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THE STAN GETZ QUARTET

The Steamer

Poll Winners Records
PWR 27325

 

 

1. Blues For Mary Jane

2. There Will Never Be Another You

3. You’re Blasé

4. Too Close For Comfort

5. Like Someone In Love

6. How About You?

7. How About You? (alternate take)

8. Of Thee I Sing

9. A Handful Of Stars

10. Love Is Here To Stay

11. Serenade In Blue

12. Of Thee I Sing (alternate take)

13. Love Is Here To Stay (alternate take)


Stan Getz - Tenor sax

Lou Levy - Piano

Leroy Vinnegar - Bass

Stan Levey – Drums (tracks 1-7)

Shelly Manne – Drums (tracks 8-13)


The Stan Getz of these 1955 and 1956 sessions was emerging from a series of personal tragedies. Starting in February 1954, he spent six months in jail for drug possession which, from all reports, was the first time as an adult he was free from both drugs and alcohol. In February 1955, Stan’s then wife Beverley and their three children, were driving from Los Angeles to join Stan in Kansas City, when they were involved in a serious automobile accident, that almost took the life of one of Getz’s children. Shaken by these events, Getz made a conscious effort to get his life in order, and the two sessions presented here Stan Getz and the Cool Sounds and The Steamer were part of that process.

Although these albums were recorded only fifteen months apart, in many ways Getz’s tone was noticeably different. In the ’55 offering, he is in the moment with a deeper, softer, rounder sound. Starting with Of Thee I Sing which is offered at a sprightly tempo, Getz never strays too far from the melody, using phrases that are easily identified in a legato mode. Pianist Lou Levy was one of Stan’s cohorts from the Woody Herman Second Herd in 1948. His single-note style was very much reflective of what was happening on the West Coast, with contemporaries such as Russ Freeman and Hampton Hawes. His solos were economical, and his comping behind Getz was exemplary. The gem of these tracks is Serenade In Blue which was one of Glenn Miller’s hits. After a brief intro from Levy, Stan takes over for a chorus, which is filled with warmth and airiness that came to define his tone.

The Steamer, which is the focus of this release, is a stunning album with the same supporting personnel, although Stan Levey is the drummer rather than Shelly Manne. The opening track Blues For Mary Jane (jazz shorthand for marijuana) shows Stan’s tone had evolved into a brighter more open sound but still showing the Lester Young influence. Levy was playing with authority, full of ideas and unafraid to express them. Vinnegar was a solid walking bassist with a strong tone all of which he demonstrates in his brief solo. The longest track in this session is There Will Never Be Another You. Getz states the opening verse with a solid run-through. After that he dances around the melody, demonstrating his masterful technique and inspired ideas, to move the tune forward. Levy takes an extended solo full of bravado and expressiveness, which is followed by an exchange of eights between drummer Levey and Getz, and then Levy and Levey. Getz then closes out the composition with a run-through of the melody.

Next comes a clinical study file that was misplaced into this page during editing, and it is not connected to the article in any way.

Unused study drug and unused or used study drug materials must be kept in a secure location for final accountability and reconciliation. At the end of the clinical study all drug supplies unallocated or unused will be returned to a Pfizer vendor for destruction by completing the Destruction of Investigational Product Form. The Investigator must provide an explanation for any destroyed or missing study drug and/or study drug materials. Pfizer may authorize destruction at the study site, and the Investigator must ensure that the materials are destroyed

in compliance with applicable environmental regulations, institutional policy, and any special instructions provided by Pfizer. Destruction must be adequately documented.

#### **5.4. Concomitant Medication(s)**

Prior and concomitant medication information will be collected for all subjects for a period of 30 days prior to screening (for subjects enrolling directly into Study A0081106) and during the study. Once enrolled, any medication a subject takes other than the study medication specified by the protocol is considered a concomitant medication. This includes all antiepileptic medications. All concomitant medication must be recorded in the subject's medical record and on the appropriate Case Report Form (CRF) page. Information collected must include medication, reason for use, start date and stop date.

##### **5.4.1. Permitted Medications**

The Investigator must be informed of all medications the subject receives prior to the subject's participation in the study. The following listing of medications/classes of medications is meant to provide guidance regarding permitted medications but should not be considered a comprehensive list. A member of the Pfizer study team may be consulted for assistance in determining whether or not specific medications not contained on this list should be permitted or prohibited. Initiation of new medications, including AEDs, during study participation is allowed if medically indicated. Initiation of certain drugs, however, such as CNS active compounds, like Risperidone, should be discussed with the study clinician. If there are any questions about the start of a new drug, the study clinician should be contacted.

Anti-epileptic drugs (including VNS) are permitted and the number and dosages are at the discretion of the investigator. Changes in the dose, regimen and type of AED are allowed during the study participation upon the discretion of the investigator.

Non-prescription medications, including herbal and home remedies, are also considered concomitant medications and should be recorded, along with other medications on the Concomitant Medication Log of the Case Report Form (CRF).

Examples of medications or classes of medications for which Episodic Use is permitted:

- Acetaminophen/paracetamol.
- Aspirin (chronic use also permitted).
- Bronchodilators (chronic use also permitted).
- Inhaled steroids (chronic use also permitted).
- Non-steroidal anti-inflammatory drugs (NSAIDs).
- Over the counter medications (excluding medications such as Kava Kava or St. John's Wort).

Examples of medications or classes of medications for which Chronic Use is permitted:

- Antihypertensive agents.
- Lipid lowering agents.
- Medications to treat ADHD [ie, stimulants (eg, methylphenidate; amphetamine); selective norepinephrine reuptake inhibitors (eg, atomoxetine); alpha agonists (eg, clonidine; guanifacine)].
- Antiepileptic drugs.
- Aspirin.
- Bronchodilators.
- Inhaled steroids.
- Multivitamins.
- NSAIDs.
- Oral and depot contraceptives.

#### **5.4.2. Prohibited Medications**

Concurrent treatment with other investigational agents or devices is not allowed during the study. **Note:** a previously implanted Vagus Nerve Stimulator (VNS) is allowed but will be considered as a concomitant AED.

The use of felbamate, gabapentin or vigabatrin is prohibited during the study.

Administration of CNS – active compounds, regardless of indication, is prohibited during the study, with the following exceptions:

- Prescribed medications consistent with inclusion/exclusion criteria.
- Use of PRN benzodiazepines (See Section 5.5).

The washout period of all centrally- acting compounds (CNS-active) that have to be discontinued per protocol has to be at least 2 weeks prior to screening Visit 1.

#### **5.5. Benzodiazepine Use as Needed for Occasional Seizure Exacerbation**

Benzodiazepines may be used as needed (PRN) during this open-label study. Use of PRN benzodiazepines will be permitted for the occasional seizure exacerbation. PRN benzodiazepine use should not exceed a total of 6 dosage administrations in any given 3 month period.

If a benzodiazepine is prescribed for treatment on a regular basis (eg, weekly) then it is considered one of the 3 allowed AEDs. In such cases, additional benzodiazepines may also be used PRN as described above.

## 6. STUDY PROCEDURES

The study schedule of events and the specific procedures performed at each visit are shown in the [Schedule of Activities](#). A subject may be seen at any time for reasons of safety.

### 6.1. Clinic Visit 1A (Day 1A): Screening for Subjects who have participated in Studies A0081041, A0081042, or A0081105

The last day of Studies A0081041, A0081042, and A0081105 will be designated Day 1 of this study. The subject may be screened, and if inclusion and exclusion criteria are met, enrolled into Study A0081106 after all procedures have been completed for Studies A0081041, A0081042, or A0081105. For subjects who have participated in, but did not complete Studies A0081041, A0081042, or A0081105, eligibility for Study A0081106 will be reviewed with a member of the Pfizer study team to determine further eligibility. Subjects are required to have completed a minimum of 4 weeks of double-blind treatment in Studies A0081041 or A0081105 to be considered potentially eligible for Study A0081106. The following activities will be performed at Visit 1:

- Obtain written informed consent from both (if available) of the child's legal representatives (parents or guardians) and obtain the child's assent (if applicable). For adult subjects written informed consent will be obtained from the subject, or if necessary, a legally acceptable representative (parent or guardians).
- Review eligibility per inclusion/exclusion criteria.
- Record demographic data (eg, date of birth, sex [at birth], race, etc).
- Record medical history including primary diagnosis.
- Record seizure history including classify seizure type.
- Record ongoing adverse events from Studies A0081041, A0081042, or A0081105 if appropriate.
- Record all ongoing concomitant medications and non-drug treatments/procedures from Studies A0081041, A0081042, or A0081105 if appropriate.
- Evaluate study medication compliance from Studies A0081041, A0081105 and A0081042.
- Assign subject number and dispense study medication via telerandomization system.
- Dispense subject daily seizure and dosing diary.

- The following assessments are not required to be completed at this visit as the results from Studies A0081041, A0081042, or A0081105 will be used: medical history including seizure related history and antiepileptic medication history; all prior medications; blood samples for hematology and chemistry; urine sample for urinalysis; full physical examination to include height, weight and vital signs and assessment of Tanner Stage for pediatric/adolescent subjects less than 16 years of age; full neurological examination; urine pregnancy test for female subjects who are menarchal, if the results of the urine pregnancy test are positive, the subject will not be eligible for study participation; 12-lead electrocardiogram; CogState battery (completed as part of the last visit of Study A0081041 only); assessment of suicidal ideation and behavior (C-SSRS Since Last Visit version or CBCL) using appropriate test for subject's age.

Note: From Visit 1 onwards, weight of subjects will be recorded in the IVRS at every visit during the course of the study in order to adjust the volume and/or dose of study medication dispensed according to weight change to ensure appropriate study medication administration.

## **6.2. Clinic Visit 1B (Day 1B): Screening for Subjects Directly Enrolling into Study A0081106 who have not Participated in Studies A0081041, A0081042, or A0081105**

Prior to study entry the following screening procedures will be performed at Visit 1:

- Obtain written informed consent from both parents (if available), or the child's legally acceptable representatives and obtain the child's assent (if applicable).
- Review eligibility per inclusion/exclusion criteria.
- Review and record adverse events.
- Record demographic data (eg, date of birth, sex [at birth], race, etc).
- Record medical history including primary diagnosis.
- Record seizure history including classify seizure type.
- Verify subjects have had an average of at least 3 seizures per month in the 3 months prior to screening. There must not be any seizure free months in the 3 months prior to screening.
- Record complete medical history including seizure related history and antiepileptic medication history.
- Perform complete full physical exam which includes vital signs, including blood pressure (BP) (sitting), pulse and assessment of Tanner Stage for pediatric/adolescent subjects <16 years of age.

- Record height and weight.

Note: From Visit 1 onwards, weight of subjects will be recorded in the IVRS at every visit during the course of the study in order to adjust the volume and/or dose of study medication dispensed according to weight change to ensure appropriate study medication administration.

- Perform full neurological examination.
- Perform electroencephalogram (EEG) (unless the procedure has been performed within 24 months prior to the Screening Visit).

The rarely played Ord Hamilton/Bruce Sievier number Youre Blasé is a perfect foil for Getz to embellish his ideas in this wonderful ballad. The Burton Lane/Ralph Freed standard How About You? closes the album. The song is showcased in two versions, neither of which varies much from each other, except the alternate take is twenty-five seconds shorter. Regardless of one’s preference, they both are sensational. Getz is in full swing mode, playing with energy, wit and enthusiasm. Levy’s comping behind him has all the right changes, which adds to the tune’s interest. Both bassist Vinnegar and drummer Levey play with an intensity that pushes both Getz and Levy to expand their creative ideas. All in all these cuts make for a first-rate album.

Donald L. Maggin in his biography of Stan Getz entitled Stan Getz - A Life In Music offers the following self-appraisal from Getz: ”My life is music. Happiness to me is only a by-product of this constant reaching and reshaping.“

Pierre Giroux



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